“We just ask the world not to forget us.”

“We just ask the world not to forget us.”

Who said that? A mother in Syria? A firefighter in California? A teacher in Mexico?

None of the above. The person who said that is a man in the Central African Republic.

The where?


The Central African Republic is a country in Africa. It is not DR Congo (the Congo). It is not Sudan (Save Darfur). It is not Uganda (Invisible Children). It is not Ethiopia (finish your lima beans) nor is it Ethiopia (I love Ethiopian food). It is not South Africa (Mandela!).

The Central African Republic (CAR) is its own country right in the middle of the continent of Africa.

No, I’m not mocking the condescending piece in the Washington Post about Syria. Nor am I paying homage to Teju Cole’s brilliant sequence of tweets that appeared last night.

It’s just that I don’t want to forget the man who asked us not to forget him.

Let me back up.

One of my favorite things about Andy has always been that he reads international news fervently and gives me the highlights. And by highlights, I mean the things that will keep you awake at night. I’m not being sarcastic when I say that I love this about him. Some men eat chips and watch games. Andy listens to podcasts and memorizes names of rebel factions terrorizing villages. Ten years ago, he taught me the name Janjaweed. Last week it was Seleka.

We stood around the kitchen-dining room island-bar after work on an ordinary night having a Sierra Nevada (him) and a glass of wine (me). The cats had eaten; our food was on the way, when Andy said something like (I’m super bad at paraphrasing, it turns out) This man asks that the world not forget them, but what he doesn’t know is that the world has never heard of them.

He was reading this Washington Post (Aug.23) article. He wouldn’t read it to me; he said it was too disturbing. Here is the way it opens:

The rebels invaded on stolen motorcycles at 5 a.m., shooting into the air to announce their arrival in the secluded village in Central African Republic. They went house to house, breaking down doors and separating the men from the women and children.

After taking the men to a nearby base, the fighters slaughtered them with machetes, witnesses said. Fifteen are confirmed dead in the attack at the end of July on the northwest village of Ouham Bac, though all the bodies that were dumped in a nearby river will never be counted.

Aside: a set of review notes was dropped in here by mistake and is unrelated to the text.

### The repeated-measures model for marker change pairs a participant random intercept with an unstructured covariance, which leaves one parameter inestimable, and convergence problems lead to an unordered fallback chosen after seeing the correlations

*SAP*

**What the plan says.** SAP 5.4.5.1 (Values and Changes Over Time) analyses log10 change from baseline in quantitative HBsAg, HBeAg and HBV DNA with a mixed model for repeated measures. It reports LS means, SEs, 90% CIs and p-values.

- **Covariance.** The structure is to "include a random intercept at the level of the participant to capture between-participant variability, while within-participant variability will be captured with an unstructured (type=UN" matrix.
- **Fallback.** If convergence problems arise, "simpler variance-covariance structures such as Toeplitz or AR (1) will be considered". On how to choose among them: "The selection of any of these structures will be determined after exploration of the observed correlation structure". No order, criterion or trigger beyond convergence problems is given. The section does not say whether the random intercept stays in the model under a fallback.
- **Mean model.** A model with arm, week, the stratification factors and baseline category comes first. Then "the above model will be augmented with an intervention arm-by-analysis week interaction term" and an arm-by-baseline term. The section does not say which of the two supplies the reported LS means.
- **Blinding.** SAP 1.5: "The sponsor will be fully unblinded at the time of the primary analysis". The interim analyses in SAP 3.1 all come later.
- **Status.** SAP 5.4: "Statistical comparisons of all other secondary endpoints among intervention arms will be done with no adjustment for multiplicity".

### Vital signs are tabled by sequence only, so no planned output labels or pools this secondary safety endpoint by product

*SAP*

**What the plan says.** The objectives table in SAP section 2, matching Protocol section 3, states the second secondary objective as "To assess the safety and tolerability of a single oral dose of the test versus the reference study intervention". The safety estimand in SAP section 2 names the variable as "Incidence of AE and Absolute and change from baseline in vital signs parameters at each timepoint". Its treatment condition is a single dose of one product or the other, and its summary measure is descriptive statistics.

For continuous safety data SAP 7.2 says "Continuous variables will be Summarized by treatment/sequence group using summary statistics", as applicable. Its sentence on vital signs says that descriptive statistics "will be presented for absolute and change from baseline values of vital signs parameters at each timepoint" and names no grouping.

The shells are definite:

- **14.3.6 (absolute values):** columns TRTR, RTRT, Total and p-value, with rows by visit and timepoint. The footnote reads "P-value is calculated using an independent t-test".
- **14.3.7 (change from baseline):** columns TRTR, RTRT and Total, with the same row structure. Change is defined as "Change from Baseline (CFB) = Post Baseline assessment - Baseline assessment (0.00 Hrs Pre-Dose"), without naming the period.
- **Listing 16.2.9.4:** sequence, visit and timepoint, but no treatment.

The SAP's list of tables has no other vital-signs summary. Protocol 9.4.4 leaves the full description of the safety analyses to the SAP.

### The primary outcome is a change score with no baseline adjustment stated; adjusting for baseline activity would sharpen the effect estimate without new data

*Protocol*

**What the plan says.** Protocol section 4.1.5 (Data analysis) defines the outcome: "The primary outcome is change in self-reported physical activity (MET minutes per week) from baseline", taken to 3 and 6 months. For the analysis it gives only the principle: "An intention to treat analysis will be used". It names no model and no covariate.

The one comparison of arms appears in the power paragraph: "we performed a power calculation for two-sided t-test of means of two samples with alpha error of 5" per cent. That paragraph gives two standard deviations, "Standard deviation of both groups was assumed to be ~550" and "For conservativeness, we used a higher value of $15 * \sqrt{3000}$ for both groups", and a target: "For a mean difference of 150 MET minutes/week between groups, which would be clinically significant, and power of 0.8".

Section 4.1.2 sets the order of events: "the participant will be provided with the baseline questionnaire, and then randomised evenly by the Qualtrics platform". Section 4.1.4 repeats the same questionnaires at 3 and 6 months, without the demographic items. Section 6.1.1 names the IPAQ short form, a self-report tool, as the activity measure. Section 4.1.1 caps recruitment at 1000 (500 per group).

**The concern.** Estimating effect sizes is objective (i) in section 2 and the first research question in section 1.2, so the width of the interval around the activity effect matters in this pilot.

One 30-year-old survivor told The Associated Press he had to walk on foot for more than 20 miles (35 kilometers) with a machete wound to the head after the rebels stole his motorcycle as he lay bleeding on the floor of his thatched hut. It was nearly a week before he and his wife were reunited with their 9-year-old son.

“We just ask the world not to forget us,” he says, too terrified to give his name for fear the rebels will find him and his family.

The situation is worsening daily. A truck drivers’ strike in Cameroon is preventing food from making it into the country.

What do we do?

I think about it while I pour powder detergent into the dishwasher and press the button. The machine starts making its noises and the reality is that I don’t know what’s going on in there. I might have paid the electric bill and pressed the button, but I’m not washing the dishes any more than I’m preventing humanitarian aid from making it over the Cameroon-CAR border.

What do we do? (Open another Sierra Nevada, feel guilty for feeding the cats farm-raised salmon and using too many paper towels, worry about the dying bees, complain to Time Warner about the audio drop-outs in their On Demand offering of Breaking Bad. We do these things. We do. But what else can we do?)

We start with the one thing the man has asked. We don’t forget him.

2 thoughts on ““We just ask the world not to forget us.”

  1. We tell his story. Thank you for remembering him. Your writing really spoke to me. I work every day to create more peace in the world by creating more peace in myself. I have the first-world problems of too many shoes and vegetables spoiling in my crisper. I try to reduce, reuse, and recycle, but I LOVE new art supplies. Should I get a storage unit or a shed? Donate? Volunteer? I think the most important thing is to try to choose and do what you have chosen in a mindful way.

    1. Hi Jeanette,
      Thank you so much for stopping by, reading and commenting. It’s comforting to hear from a kindred soul–you give me hope. All the best to you,

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